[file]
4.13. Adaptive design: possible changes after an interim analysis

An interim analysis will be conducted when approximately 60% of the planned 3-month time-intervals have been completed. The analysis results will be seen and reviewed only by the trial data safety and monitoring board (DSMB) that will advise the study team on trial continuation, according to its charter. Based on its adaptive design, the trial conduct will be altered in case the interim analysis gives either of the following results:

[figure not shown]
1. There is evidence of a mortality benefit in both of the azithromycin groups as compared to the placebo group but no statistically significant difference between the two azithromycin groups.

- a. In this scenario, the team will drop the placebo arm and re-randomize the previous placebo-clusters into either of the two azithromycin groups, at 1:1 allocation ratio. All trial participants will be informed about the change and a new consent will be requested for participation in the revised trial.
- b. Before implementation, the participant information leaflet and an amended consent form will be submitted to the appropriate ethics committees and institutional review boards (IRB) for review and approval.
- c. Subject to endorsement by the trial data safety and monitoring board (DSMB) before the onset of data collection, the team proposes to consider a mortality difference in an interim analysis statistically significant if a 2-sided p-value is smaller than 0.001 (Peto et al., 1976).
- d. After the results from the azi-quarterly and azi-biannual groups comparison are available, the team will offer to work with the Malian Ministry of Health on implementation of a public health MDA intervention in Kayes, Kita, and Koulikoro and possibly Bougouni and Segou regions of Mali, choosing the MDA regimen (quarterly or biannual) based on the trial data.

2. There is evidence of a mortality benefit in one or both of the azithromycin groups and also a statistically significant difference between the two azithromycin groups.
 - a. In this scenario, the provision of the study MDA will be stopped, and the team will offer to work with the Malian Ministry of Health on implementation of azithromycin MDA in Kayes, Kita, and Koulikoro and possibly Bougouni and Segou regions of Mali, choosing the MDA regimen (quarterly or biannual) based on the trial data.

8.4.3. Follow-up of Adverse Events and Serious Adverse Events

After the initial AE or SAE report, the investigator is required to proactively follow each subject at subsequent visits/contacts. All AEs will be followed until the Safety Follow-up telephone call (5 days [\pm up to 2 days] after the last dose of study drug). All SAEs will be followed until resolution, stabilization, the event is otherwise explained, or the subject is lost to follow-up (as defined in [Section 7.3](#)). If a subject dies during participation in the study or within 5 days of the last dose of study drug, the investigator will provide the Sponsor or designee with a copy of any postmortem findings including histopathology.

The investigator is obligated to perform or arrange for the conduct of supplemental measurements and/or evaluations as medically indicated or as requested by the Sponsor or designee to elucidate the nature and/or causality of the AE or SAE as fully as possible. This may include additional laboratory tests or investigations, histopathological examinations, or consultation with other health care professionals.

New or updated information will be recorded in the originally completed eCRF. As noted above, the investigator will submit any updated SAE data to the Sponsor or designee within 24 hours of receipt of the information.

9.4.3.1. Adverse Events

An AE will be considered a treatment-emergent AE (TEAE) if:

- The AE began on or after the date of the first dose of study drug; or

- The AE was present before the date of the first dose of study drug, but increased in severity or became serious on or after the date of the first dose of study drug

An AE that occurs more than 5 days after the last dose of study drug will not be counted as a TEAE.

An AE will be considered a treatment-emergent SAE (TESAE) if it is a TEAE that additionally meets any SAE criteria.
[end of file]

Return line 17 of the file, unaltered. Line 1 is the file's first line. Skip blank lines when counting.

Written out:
- The AE began on or after the date of the first dose of study drug; or